However, there’s a tension within movies like The Rise of Skywalker and Ghostbusters: Afterlife that the moves can never quite reconcile with this recurring fixation on generational failure. Movies like The Rise of Skywalker and Afterlife are too reverential of their older heroes to actually follow these themes to their conclusion. They are celebratory in tone, treating these returning characters like conquering heroes to be lauded — often showing up at the last minute to usurp the younger generation.
Some of these stories manage the tonal balance. Bill & Ted Face the Music succeeds where a lot of these sequels fail because it largely understands the absurdity of the task assigned to William “Bill” S. Preston Esq. (Alex Winter) and Ted “Theodore” Logan (Keanu Reeves) to “unite the world and save reality as we know it.” The joke was never that Bill and Ted failed to accomplish that; the joke was the absurdity of resting the fate of the world on Generation X, previously written off as “slackers.”
Cobra Kai starts in a similar position to Bill & Ted Face the Music, acknowledging the absurdity of two middle-aged men trying to recapture their high school glory days to escape the mundanity of the lives that they live. In the first season, the bulk of the joke rests in Johnny’s self-mythologizing and Danny’s middling success as the owner of a local auto-dealer. However, there is a frustrating drift towards earnest reverence as the show goes on, taking Johnny and Danny more seriously.
The handful of franchise films that do confront this internal tension tend to attract vocal responses from certain sections of fandom. The Last Jedi is the only one of the Star Wars sequel trilogy that actually grapples with what it means for Luke to have to hand over the struggle to a new generation. The film ultimately affirms the heroism of trying and the value of Luke’s idealism as a virtue unto itself, but some fans insisted that it was not suitably reverential to the iconic hero.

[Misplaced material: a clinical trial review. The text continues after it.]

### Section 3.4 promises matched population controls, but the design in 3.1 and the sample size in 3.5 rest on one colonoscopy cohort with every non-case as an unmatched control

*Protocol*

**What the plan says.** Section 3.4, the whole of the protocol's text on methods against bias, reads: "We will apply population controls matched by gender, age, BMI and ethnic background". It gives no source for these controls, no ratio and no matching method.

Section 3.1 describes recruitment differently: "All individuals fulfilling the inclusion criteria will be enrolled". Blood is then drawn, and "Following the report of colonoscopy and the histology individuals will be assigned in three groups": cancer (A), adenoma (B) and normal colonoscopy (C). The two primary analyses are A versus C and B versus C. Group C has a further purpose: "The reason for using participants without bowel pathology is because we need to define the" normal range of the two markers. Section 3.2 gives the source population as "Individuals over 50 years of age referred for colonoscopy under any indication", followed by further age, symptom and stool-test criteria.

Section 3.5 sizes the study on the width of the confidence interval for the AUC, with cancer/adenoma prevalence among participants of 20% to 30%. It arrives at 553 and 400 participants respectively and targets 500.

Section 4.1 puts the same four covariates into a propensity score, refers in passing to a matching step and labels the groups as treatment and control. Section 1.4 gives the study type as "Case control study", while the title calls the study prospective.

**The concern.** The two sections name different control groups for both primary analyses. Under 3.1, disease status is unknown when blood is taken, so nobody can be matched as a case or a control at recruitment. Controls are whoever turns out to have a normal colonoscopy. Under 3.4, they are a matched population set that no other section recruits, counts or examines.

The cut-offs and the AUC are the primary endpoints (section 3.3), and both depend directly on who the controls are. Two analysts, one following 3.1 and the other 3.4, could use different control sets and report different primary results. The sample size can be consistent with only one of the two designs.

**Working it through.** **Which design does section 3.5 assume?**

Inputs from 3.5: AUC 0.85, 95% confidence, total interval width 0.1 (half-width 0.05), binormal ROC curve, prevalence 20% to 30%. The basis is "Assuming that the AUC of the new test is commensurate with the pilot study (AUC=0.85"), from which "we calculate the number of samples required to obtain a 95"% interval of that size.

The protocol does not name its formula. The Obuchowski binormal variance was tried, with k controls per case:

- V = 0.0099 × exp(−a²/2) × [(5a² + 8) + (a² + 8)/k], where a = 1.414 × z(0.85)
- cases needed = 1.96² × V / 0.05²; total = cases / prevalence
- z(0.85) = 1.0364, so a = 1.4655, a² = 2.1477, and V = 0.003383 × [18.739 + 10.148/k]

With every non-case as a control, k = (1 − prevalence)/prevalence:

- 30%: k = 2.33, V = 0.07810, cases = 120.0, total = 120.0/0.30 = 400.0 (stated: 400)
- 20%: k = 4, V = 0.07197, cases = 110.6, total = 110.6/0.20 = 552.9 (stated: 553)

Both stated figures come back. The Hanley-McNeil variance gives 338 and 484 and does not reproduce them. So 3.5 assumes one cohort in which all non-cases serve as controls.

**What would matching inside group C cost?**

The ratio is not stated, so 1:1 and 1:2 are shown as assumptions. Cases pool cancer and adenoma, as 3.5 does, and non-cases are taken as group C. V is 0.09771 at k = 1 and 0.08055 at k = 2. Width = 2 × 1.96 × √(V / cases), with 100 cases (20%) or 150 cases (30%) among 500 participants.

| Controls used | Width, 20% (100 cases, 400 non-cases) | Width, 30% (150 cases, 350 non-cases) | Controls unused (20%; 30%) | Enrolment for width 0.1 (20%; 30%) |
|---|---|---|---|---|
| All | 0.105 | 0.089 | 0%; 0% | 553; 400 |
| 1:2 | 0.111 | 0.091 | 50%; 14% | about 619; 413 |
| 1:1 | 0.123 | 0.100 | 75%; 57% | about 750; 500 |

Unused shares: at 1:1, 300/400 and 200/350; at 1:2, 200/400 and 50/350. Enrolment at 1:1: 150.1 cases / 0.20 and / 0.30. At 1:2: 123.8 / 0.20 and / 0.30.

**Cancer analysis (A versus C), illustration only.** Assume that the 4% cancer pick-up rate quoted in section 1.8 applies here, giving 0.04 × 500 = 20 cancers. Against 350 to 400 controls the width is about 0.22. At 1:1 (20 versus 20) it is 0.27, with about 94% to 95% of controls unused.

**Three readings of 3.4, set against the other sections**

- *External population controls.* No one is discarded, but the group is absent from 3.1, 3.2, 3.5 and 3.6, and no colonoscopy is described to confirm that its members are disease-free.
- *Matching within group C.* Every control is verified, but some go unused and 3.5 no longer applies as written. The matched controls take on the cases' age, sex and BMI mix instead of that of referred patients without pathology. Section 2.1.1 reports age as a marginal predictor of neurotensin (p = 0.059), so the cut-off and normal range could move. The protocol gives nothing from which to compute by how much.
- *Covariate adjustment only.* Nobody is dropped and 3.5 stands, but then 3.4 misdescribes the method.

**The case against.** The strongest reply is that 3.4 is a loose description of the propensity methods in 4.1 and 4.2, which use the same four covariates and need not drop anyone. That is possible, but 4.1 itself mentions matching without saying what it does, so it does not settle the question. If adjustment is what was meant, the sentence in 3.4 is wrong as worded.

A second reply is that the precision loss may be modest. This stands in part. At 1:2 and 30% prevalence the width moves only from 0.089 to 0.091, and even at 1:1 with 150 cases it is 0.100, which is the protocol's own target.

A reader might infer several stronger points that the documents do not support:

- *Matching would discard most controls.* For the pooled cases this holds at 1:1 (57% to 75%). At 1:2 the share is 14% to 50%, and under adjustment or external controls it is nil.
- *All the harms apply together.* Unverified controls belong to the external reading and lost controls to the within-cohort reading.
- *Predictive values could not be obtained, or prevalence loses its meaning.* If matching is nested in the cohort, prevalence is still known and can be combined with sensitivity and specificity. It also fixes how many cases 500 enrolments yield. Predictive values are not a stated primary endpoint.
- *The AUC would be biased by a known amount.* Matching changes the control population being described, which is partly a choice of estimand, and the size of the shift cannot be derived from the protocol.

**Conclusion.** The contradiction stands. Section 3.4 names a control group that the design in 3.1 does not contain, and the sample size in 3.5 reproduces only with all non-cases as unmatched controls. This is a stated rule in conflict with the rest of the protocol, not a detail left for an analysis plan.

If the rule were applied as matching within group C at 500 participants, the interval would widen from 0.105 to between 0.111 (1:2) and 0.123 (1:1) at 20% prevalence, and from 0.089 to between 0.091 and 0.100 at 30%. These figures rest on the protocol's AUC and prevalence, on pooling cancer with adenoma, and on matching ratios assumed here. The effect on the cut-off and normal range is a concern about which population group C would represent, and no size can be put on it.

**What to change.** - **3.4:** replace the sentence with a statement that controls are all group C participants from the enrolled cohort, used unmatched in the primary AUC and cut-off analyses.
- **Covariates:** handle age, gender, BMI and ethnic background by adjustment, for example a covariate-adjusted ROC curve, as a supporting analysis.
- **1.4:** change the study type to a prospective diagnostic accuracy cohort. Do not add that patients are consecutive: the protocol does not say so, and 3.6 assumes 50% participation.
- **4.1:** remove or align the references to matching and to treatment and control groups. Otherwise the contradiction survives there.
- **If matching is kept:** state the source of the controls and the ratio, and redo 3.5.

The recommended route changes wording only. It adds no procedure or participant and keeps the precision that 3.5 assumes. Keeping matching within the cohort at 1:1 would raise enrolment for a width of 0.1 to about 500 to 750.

The result of all of this is a paradox that is impossible to reconcile. Ghostbusters: Afterlife is largely built around the absent character of Egon Spengler, played by Harold Ramis in the original film. Afterlife reveals that one day Egon abandoned his friends, his wife, and his children without giving them any reason or justification. He just moved to a farm in Oklahoma, taking the bulk of the team’s equipment with him. His old friend Ray Stantz (Dan Aykroyd) opines that “Egon Spengler can rot in hell.”
Ghostbusters: Afterlife follows the family that Egon abandoned, his daughter Callie (Carrie Coon), and her children Phoebe (McKenna Grace) and Trevor (Finn Wolfhard). After Egon’s death and facing eviction from her apartment, Callie moves her children to the farmhouse that Egon abandoned. On arrival, she is informed that not only did he leave her the run-down old house, but also a sizable amount of debt on top of her existing obligations. He also indirectly places Phoebe and Trevor in mortal danger.
Naturally, Afterlife is about Callie, Phoebe, and Trevor reconciling with Egon. It’s revealed that Egon moved to the farm to keep watch for Gozer and spent decades preparing for the apocalypse. Phoebe and Trevor help complete their grandfather’s work, with a last-minute assist from the original Ghostbusters to save the day — including a computer-generated Ramis. Callie discovers a wall of photographs that Egon kept of her, watching over her from afar.
Afterlife struggles to square this circle. The nostalgic appeal to Ghostbusters fans would never allow for any meaningful criticisms of Egon’s behavior, but they haunt the film’s margins. Egon’s partner is never even mentioned in the film, the script seeming to pay her as much attention as Egon did. Nobody points out that Egon could have called, that he could have written, that he could have maintained contact. Even divorced parents can remain active in the lives of their children.
There’s no room for that in Ghostbusters: Afterlife. The music builds. The characters smile. In a moment reminiscent of The Rise of Skywalker, Callie affirms her identity as “Callie Spengler” for the first time. Afterlife cynically closes with a nostalgic tribute “for Harold,” with nobody seemingly bothered that they turned the original film’s weird science nerd into a deadbeat dad. Any uncomfortable implications are drowned out as the beats of the familiar theme tune start playing. Busting should make you feel good, after all.
This is the crisis facing modern legacyquels, from The Rise of Skywalker to Ghostbusters: Afterlife. Underneath all the celebration and the worship, these films are built on the unsettling premise that the older generation failed to make the world a better place and now their children are forced to pay the price. Beneath the in-jokes and references, deep inside the yolks of all those Easter eggs, Afterlife is a horror story filtered through sepia-tinted nostalgia.